The post-White era: Are we rethinking our tryst with ISDS?

The judgment in White Industries was a major blow to India, who had not anticipated or expected the award. This was more so in light of the fact that White Industries had won the dispute solely on grounds of Indian judicial delay, a usual feature of the Indian judiciary. The vaguely drafted clauses of India’s existing BITs had left immense scope for such interpretations by tribunals.

After the first tribunal’s verdict in White Industries, India also found itself getting entangled into a lot more arbitral proceedings for its regulatory, taxation, and other State measures. In this wave of cases, Claimants have challenged State actions such as the imposition of retrospective taxation. This led to significant changes in India’s overall position with respect to investment arbitration. India, much to the surprise of the global community, began adopting a more cautious stance to protect the governmental right to regulate from unanticipated interpretations of treaty clauses by tribunals.

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The result of this can be found within the text of the 2015 Draft BIT, which scraped off the 2003 Model BIT. In a press release, India, in fact, maintained that it would renegotiate all its existing and upcoming BITs based on this model. It is widely believed, across practitioners and academia alike, that the 2015 Draft BIT was formulated to prevent outcomes like the one reached in White Industries. Does this, however, risk our reputation as a foreign-investor friendly country? Only an analysis of the Model BIT can shed some light on India’s present stance towards the ISDS.

Understanding India’s present stance: A brief analysis of the Model BIT

Even a cursory examination of the 2015 Draft BIT reveals the Indian government’s intention to provide greater legitimacy to the State’s right to regulate in public interest. This right is further expanded within Article 16 of the BIT, which provides a list of circumstances where the right to regulate precludes overall applicability of the treaty. To prevent being held liable for unanticipated liabilities, Article 1.19 provides that in the absence of definitions of any specific term, the ordinary definitions of such words under Indian law are to apply. The further concretisation of the same is found in Article 3.1 (a FET guarantee) that prescribes an extremely high threshold upon the Claimant to satisfy. This has most likely been done to reduce the discretion in the hands of arbitrators and keep broader interpretations at bay.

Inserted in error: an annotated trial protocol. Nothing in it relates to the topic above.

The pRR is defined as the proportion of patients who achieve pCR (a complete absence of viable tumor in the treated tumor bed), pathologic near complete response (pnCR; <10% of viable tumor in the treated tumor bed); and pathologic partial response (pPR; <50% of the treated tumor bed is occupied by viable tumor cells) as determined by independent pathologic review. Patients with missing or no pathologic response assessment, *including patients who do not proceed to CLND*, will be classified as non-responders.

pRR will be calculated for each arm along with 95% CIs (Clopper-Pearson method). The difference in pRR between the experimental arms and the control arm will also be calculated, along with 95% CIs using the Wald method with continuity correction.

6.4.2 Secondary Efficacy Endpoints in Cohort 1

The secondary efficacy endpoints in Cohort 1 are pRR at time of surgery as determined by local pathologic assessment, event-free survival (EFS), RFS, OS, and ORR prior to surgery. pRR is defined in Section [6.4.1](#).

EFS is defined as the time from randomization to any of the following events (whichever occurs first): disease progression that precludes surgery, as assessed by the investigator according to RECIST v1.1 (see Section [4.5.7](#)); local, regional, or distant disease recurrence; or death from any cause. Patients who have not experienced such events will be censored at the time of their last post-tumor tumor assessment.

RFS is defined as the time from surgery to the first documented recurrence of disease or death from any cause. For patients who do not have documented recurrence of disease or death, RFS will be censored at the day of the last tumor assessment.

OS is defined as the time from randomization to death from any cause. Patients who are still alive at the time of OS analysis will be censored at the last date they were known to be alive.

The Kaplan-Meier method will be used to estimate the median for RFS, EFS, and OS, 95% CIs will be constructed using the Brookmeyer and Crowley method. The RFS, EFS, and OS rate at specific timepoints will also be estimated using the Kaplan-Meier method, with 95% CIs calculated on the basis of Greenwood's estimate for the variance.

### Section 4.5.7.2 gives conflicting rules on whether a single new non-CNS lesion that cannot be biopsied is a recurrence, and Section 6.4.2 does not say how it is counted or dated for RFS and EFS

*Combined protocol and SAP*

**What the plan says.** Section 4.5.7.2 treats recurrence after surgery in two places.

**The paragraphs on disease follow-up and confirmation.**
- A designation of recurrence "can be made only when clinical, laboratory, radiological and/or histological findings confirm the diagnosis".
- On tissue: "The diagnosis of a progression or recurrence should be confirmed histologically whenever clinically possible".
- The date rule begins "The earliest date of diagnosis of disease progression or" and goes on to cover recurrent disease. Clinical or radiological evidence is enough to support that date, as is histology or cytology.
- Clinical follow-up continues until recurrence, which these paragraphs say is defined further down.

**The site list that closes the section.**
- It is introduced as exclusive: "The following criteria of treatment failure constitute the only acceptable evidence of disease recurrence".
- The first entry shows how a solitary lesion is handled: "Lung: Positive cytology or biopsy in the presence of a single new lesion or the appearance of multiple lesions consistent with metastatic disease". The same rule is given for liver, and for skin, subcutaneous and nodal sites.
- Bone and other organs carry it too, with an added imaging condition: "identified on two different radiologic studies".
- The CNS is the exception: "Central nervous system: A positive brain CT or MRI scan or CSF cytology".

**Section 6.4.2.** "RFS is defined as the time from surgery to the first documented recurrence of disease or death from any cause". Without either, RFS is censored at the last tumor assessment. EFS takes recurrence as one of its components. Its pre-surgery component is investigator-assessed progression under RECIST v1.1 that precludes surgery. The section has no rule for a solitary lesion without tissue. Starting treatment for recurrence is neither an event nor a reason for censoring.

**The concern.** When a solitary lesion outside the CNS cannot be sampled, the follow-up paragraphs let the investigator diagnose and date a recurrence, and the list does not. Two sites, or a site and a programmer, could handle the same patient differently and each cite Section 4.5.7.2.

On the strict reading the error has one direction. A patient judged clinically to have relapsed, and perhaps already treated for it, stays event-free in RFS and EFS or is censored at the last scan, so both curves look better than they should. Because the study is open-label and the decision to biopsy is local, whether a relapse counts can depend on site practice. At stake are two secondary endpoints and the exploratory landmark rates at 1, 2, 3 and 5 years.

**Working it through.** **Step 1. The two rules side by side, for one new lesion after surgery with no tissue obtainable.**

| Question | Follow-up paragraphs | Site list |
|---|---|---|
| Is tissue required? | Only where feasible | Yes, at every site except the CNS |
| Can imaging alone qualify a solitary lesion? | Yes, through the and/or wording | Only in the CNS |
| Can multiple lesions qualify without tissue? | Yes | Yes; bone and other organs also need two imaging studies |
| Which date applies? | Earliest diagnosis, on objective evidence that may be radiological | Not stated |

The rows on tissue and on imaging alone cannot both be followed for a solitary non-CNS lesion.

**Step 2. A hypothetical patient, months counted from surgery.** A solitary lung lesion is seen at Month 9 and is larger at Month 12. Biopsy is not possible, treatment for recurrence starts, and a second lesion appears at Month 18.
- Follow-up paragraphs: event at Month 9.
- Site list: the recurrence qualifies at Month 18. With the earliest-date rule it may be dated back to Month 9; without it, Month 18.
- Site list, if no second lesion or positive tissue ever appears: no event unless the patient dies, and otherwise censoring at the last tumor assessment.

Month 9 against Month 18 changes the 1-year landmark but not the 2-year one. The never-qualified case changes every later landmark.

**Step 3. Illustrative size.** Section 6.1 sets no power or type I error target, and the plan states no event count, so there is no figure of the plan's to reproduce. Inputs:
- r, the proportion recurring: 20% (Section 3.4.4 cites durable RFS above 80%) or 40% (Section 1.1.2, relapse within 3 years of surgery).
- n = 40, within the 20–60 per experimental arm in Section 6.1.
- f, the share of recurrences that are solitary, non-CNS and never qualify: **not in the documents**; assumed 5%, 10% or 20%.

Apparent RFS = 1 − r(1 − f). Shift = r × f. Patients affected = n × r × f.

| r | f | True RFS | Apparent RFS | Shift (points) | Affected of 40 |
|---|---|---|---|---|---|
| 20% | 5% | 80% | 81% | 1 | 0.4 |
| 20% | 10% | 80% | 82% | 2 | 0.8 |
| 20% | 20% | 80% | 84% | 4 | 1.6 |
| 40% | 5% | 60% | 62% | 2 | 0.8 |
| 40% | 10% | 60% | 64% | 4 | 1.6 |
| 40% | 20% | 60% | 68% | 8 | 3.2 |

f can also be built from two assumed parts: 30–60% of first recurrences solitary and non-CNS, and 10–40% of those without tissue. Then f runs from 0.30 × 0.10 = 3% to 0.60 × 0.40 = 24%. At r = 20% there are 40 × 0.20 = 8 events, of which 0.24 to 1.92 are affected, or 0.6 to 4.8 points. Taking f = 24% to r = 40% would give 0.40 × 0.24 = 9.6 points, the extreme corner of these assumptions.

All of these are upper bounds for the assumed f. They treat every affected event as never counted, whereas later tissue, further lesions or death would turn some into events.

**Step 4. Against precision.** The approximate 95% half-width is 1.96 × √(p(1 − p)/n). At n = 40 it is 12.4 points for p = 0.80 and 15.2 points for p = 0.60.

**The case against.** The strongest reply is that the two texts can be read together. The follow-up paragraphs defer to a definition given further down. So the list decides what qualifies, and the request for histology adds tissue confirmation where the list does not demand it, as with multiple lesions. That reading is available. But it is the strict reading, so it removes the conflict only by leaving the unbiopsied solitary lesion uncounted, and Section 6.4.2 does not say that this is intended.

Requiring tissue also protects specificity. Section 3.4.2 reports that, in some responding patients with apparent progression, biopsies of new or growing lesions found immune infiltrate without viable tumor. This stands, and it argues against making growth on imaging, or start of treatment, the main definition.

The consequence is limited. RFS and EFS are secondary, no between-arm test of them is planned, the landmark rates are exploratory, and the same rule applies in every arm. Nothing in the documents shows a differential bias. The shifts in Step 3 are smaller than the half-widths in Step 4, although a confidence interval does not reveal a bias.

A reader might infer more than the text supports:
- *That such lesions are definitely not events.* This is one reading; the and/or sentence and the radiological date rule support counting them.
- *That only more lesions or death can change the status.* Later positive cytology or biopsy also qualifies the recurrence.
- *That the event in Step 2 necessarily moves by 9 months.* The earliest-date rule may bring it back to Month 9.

Article 3.1 (ii) qualifies a due process violation to become a FET violation only if it is un-remedied. The inspiration for this clause appears to have come from the White Industries case. It is quite clear that the Indian government intends for India to assume liability only when no remedy is provided. If a remedy has been provided, the duration/quality/delay accompanying the remedy cannot be treated as grounds for an FET violation.  

Another new feature added to the Model BIT is the doctrine of exhaustion of local remedies. Article 14.3 provides for an elaborate timeline within which an investor has to file any disputes before “relevant domestic authorities.” Only after this procedure is undertaken and a compelling reason to opt for an alternative dispute resolution mechanism is made out by the Claimant, can the proceedings be submitted to an arbitral tribunal.

The most shocking highlight of this analysis, however, is the absence of the MFN clause from the text. This implies reduced protections being accorded to investors, for they do not have the choice to import provisions that were absent from the original treaty. Such intention is additionally found within the wordings of Article 3.2, according to which no substantive/procedural provisions from any other international treaty (regardless of nature) can be imported and read as being a violation of the treaty. This substantially reduces ordinarily available investment protection and diverges from general practice in investment arbitration, which provides for import of similar substantive and procedural protections to aid the investor.

A direct consequence of White Industries, this low level of right protection can be significantly detrimental to attracting foreign investors. India may also have a hard time negotiating such low standards with other countries in the future. Developed countries would not agree with such conditions, thus reducing a major potential clientele for India. A major challenge for India, thus, will be to woo nations to accept this BIT model.  

Conclusion

A cursory reading of the Indian Model BIT reveals a more State-supportive stance being echoed across the text, with primacy being given to the State’s legitimate policy objectives. However, the lack of a sufficient level of protection may be problematic for foreign investors, who will start searching for other, more investor-friendly countries to set up their operations. India’s major challenge, in this scenario, would be to regain the confidence of foreign investors worldwide. Apart from the Model BIT, India’s domestic laws are also not at their best level of efficiency. Only a prolonged governmental effort can remedy this and ensure that India is still a widely picked destination for foreign investment.